fibre was that the characteristic band of triazinyl
appeared with significantly higher intensity. This
was attributed to the triazinyl nucleus (C=N),
namely at 1572 and 1455 cm
, which was
successfully introduced and attached to the flax
fibre. The triazinyl group (C=N) could react with
the dye molecule more actively than the hydroxyl
group (OH). The obtained FT-IR spectra also
confirmed the grafting, from a qualitative point of
view. The absorption peak at 1728 cm
attributable to the stretching vibrations of the
carbonyl group. The band at 1636 cm
can be
attributed to the C = N valence vibration (or,
possibly C = O in aldehydes and carboxylic
groups). The C = C valence vibration is weak and
often not visible. The 1335-1316 cm
doublet is
assigned to the cellulose component. There is an
absorption band present at 1200 cm
, which is
assigned to the vibration of C-O. The deformation
beyond the double bond plan from the lateral
catena is highlighted by the bands at 780-790 cm
The use of the FT-IR technique allows the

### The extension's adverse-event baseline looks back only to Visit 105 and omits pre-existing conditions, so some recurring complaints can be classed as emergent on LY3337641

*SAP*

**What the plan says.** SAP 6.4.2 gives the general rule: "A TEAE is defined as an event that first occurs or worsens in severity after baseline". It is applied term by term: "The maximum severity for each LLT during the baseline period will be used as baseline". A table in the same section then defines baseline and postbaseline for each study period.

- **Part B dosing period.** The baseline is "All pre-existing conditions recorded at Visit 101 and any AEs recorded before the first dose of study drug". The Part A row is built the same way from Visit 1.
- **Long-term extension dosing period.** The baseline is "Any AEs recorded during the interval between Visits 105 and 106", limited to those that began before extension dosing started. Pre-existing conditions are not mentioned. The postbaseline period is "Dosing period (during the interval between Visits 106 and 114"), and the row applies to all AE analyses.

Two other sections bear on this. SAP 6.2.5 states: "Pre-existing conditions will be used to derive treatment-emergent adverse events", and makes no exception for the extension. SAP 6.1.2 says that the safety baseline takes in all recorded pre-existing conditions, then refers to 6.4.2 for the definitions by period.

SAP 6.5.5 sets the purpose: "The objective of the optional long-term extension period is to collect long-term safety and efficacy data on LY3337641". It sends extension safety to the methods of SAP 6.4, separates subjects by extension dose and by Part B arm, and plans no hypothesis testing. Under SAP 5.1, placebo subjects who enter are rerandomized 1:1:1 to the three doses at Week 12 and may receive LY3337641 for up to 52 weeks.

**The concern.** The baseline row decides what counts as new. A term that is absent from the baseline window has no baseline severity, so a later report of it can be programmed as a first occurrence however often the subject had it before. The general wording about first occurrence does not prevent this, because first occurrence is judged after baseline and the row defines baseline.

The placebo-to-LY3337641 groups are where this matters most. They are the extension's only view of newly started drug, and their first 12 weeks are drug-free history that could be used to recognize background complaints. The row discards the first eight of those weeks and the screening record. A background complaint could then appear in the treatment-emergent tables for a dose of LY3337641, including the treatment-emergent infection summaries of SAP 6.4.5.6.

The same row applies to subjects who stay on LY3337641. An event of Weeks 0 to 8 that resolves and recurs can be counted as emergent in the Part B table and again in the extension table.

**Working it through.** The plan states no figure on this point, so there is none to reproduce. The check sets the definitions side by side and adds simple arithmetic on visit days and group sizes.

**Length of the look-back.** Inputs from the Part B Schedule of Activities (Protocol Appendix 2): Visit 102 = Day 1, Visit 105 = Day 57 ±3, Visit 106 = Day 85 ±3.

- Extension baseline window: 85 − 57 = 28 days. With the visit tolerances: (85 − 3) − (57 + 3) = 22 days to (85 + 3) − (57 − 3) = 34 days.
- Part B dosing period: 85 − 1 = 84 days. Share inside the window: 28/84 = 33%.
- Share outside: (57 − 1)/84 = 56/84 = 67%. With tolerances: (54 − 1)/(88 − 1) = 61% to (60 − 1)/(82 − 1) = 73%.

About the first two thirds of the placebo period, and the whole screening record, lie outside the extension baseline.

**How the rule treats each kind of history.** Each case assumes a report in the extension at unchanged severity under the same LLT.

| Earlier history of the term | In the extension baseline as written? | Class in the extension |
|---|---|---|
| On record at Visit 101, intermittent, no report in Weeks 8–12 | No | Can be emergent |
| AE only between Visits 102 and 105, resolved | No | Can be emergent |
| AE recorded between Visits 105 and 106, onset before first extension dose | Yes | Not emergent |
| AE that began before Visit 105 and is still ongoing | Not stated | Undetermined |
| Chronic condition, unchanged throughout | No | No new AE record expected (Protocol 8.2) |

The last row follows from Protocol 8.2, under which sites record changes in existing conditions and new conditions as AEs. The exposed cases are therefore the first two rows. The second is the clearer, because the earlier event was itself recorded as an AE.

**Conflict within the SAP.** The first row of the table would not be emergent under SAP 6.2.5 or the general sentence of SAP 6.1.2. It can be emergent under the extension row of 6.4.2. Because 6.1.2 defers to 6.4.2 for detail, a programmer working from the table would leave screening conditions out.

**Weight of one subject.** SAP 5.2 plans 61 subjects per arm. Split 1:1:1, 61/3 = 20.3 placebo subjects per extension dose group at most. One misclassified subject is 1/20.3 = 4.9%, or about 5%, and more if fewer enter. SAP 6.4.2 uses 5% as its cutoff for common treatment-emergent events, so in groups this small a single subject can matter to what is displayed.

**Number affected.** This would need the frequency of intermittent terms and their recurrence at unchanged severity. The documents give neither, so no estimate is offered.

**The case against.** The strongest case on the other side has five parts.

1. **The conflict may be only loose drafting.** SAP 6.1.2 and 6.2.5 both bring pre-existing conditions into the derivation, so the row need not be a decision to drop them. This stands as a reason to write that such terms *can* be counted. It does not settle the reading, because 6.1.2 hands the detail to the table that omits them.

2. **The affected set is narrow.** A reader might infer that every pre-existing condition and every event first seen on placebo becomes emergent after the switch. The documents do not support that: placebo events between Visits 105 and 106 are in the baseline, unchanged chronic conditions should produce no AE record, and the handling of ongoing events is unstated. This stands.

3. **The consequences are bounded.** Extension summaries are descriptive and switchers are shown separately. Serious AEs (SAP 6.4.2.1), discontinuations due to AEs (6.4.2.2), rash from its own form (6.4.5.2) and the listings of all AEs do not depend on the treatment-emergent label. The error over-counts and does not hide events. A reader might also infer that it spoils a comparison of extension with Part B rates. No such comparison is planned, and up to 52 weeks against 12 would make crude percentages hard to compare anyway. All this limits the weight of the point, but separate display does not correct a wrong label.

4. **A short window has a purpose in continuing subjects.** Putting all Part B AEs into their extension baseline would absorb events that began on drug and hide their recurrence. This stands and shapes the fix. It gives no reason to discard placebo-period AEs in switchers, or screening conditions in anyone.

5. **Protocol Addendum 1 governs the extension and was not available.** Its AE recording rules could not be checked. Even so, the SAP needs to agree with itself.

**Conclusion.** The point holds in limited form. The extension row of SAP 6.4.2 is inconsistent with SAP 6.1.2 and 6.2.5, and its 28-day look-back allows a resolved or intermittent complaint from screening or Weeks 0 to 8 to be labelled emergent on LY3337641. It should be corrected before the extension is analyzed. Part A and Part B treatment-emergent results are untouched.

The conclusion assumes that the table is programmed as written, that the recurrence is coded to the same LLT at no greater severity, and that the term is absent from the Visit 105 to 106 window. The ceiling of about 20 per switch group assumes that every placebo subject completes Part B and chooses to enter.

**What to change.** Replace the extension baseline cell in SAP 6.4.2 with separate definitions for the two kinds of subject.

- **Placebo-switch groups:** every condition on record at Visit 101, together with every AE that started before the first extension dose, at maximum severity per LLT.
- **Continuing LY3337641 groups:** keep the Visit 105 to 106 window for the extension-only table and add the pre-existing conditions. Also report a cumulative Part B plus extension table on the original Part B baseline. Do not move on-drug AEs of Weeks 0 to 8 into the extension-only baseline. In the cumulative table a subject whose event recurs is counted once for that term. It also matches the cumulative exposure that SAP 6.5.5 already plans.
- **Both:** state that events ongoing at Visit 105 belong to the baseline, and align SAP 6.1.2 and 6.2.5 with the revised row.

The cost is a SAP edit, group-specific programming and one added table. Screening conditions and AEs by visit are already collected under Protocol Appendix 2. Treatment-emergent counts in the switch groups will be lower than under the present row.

detection of complex formations in the solid
phase. It also makes it possible to point out the
implication of the different functional groups of
guest and host molecules in the inclusion process
by analyzing the significant changes in the shape
and position of the absorbance bands of the
natural dye, MCT--CD, physical mixture and
inclusion complexes.
The MCT--CD exhibited a significant FT-IR
peak at wavenumbers 942, 1094, 1166, 1337,
2929 and 3467 cm
, while the natural dye showed
FT-IR peaks at wavenumbers 1059, 1102, 1161,
3362, 3434 and 3464 cm

BET results
As to their structure, natural fibers like flax
can be considered as non-porous solids, and
therefore, one should expect, according to
Brunauer et al.
an adsorption isotherm of type II
(for non-porous solids) out of the 5 classes.
Nevertheless, regarding the studied samples, the
performed BET measurements highlighted only
the sorption-desorption behaviour of both MCT-
-CD and dye molecules. Thus, Figure 7 shows
the nitrogen adsorption-desorption isotherms for
the dye-molecule inclusion complex, considered
as a mesoporous material. The studied sample
displays a typical type IV isotherm with a
hysteresis loop, which is characteristic of
mesoporous materials, according to the IUPAC
The hysteresis loops have sharp
adsorption and desorption branches, indicating a